Bottled Water: Is it Really Better? (cont.)
"If you repeatedly test over 100 brands of bottled water, about a third will have a problem, but if you tested tap water that often, you will find something similar," says Erik Olson, director of advocacy for the nonprofit National Resources Defense Council, which in 2003 issued a comprehensive report on the safety of bottled water.
Olson adds that with the exception of a few isolated pockets of truly bad drinking water, most municipal systems and most bottled water sources are fairly equal in terms of contaminants and other health and safety issues.
Need more proof of equality? Consider this: While the Environmental Protection Agency (EPA) sets standards over drinking water, and the Food and Drug Administration (FDA) has jurisdiction over bottled water, and since the Safe Drinking Water Act of 1974, nearly every regulation put forth by one agency has been echoed by the other.
For its part, the IBWA says it's not trying to lead consumers to think that bottled water is healthier -- just a more convenient choice, says Kay.
Water, Water, Everywhere
So if there is little difference between bottle and tap, is there any reason to spend the extra dough for bottled water? Surprisingly, some experts say yes. While all waters may be somewhat equal, the needs of all people aren't.
"In order to make an educated decision about what water to drink, you have to look to individual vulnerabilities," says Brenda M. Afzal, RN, MS, a specialist from the University of Maryland School of Nursing who has consulted for the government on drinking water standards.
While contaminants found in some municipal sources won't bother the average person, she says, some may be affected.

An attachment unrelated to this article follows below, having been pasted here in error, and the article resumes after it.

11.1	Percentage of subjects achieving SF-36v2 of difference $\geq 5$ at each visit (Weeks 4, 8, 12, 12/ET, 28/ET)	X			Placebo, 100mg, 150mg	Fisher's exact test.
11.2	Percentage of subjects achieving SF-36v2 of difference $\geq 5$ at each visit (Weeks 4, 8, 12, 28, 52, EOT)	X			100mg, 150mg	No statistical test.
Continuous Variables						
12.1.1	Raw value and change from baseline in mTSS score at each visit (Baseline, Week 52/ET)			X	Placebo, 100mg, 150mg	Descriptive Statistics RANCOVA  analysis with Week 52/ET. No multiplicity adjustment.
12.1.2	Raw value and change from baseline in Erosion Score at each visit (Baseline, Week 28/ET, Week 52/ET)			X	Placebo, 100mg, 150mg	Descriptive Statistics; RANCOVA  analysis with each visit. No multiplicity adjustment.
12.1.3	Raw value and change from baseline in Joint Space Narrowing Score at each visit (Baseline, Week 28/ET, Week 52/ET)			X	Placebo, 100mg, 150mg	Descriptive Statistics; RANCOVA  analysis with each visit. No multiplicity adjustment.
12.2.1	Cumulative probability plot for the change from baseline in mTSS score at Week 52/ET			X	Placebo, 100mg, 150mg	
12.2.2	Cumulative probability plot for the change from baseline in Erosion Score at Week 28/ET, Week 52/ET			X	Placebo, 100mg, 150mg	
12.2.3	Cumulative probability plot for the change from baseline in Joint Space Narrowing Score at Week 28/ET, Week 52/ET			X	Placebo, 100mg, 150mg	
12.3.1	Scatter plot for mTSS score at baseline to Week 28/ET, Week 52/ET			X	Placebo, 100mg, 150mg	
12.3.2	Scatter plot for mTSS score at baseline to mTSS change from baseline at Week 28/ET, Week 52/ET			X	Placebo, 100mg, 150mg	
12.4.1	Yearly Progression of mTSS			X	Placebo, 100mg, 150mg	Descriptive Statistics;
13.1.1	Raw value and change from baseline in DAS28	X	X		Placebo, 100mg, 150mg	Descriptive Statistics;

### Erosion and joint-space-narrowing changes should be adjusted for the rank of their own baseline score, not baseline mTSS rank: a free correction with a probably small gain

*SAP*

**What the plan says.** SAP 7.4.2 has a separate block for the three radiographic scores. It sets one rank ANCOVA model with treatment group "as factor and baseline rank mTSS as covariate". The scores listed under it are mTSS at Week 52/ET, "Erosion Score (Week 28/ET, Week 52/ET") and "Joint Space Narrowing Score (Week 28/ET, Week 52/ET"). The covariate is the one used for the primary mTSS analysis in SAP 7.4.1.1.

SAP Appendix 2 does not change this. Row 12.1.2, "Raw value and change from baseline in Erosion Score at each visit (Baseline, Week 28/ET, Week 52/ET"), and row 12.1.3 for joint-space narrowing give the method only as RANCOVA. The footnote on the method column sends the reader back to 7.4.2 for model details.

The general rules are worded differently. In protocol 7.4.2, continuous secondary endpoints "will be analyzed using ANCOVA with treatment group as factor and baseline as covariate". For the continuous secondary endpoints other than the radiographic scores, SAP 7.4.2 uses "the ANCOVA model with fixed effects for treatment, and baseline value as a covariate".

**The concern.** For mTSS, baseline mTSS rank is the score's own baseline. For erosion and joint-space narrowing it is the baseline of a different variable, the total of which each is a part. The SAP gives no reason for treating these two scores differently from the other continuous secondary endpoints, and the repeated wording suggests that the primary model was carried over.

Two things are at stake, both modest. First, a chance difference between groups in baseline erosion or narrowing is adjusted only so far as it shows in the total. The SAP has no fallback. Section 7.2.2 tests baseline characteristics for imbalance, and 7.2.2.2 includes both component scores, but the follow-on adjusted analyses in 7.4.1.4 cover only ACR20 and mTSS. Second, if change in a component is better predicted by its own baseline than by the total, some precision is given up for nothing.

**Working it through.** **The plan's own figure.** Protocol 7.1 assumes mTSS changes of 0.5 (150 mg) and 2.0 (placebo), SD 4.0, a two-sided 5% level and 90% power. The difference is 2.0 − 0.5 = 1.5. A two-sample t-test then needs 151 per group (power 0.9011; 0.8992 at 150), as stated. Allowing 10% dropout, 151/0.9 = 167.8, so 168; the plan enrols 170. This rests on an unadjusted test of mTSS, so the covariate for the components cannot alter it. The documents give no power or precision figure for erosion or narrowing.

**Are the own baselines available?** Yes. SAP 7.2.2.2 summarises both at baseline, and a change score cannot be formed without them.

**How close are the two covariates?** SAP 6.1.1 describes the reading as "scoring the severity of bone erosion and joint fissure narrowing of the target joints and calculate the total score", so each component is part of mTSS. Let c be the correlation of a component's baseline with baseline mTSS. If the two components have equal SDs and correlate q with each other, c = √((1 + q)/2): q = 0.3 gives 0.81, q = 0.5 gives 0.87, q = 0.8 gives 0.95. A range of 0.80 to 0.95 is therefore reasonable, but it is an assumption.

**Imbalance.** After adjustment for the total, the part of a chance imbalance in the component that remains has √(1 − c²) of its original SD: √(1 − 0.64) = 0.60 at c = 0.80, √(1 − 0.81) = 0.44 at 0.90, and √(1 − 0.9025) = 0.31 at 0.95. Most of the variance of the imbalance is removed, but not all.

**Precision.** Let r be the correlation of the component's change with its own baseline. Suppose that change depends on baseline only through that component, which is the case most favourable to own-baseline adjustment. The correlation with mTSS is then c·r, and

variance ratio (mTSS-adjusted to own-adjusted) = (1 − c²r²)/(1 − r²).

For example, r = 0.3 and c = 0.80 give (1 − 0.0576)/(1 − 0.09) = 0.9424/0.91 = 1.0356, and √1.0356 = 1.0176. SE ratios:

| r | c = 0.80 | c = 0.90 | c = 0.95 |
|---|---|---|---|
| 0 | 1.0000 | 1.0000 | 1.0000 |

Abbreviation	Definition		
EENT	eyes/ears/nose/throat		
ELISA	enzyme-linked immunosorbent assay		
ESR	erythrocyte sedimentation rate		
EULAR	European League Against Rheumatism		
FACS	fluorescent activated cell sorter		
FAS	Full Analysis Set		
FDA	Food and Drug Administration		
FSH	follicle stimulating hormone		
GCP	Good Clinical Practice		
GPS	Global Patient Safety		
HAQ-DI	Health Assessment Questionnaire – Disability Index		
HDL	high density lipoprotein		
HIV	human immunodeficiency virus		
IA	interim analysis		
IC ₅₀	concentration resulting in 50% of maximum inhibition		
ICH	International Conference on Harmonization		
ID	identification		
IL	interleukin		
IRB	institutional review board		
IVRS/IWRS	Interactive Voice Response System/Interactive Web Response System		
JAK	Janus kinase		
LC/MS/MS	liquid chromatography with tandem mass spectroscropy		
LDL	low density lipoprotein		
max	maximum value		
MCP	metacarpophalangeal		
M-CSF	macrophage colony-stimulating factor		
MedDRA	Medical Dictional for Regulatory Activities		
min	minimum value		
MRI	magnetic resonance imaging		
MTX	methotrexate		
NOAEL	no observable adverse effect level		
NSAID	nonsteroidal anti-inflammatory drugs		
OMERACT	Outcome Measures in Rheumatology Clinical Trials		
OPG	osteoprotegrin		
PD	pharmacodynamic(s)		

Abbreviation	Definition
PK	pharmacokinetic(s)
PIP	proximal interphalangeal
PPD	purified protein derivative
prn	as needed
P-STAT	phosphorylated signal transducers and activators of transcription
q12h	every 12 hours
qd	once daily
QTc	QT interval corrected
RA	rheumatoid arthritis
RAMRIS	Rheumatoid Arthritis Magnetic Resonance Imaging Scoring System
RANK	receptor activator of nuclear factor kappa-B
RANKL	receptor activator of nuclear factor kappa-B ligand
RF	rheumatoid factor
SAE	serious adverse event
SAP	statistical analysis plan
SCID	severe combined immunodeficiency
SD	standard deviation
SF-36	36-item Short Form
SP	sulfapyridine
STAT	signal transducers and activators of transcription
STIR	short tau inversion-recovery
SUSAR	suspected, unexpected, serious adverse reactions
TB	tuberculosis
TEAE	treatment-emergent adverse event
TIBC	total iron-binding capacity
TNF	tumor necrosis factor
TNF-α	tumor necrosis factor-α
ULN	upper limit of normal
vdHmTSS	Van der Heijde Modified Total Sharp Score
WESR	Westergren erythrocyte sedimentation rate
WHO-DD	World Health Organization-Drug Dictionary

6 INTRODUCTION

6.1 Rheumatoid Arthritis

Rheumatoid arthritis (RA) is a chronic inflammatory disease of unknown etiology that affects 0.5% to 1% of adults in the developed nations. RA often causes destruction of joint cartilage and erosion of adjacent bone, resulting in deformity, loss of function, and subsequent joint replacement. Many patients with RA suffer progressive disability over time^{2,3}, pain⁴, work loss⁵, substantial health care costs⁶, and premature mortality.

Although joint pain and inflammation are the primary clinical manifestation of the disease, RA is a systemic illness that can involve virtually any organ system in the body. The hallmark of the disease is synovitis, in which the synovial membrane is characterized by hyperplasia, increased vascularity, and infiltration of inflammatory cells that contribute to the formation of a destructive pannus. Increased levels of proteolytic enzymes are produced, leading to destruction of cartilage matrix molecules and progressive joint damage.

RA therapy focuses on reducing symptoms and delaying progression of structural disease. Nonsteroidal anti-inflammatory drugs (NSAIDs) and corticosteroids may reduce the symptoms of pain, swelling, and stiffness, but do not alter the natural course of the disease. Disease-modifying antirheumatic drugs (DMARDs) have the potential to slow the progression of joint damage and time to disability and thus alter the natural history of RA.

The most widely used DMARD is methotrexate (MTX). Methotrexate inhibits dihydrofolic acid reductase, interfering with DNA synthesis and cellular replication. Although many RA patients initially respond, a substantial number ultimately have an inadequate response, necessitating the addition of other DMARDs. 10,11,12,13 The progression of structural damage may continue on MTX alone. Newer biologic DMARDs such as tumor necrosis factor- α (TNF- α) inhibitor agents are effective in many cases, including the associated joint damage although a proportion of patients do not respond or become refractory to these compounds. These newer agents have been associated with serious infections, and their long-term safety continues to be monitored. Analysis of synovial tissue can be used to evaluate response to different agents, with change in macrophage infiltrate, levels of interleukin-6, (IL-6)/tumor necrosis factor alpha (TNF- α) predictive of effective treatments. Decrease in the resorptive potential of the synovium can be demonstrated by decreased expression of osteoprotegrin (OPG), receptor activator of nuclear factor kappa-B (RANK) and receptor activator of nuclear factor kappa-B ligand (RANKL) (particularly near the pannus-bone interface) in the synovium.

"Pregnant women, babies, the elderly, people who are immune-compromised, cancer patients, or those on long-term steroidal use may benefit from choosing certain bottled waters over their particular tap water," Afzal tells WebMD.
While she says some municipal water systems are as good or better than some bottled waters -- even for these populations -- if you fall into one of these groups, you should make the effort to find out for sure. And that may not be so easy.
The EPA requires local water systems to tell us what's in our drinking water (usually in a report mailed to your home yearly; some reports are available on the EPA web site). But right now only one bottled water company -- Athena -- reports being approved for immuno-suppressed patients. Finding out how other bottled waters fare may take a bit of digging.
"Write or email the company and ask, and at the very least check the label, to make sure the water is put through some filtration before being bottled," says Afzal. "Look for the voluntary NSF (National Sanitation Foundation) certification or at least a state certification that the water is meeting certain standards of purity."
No matter how pure the source is, Afzal says, contamination can also occur at the bottling plant, so certifications are vital.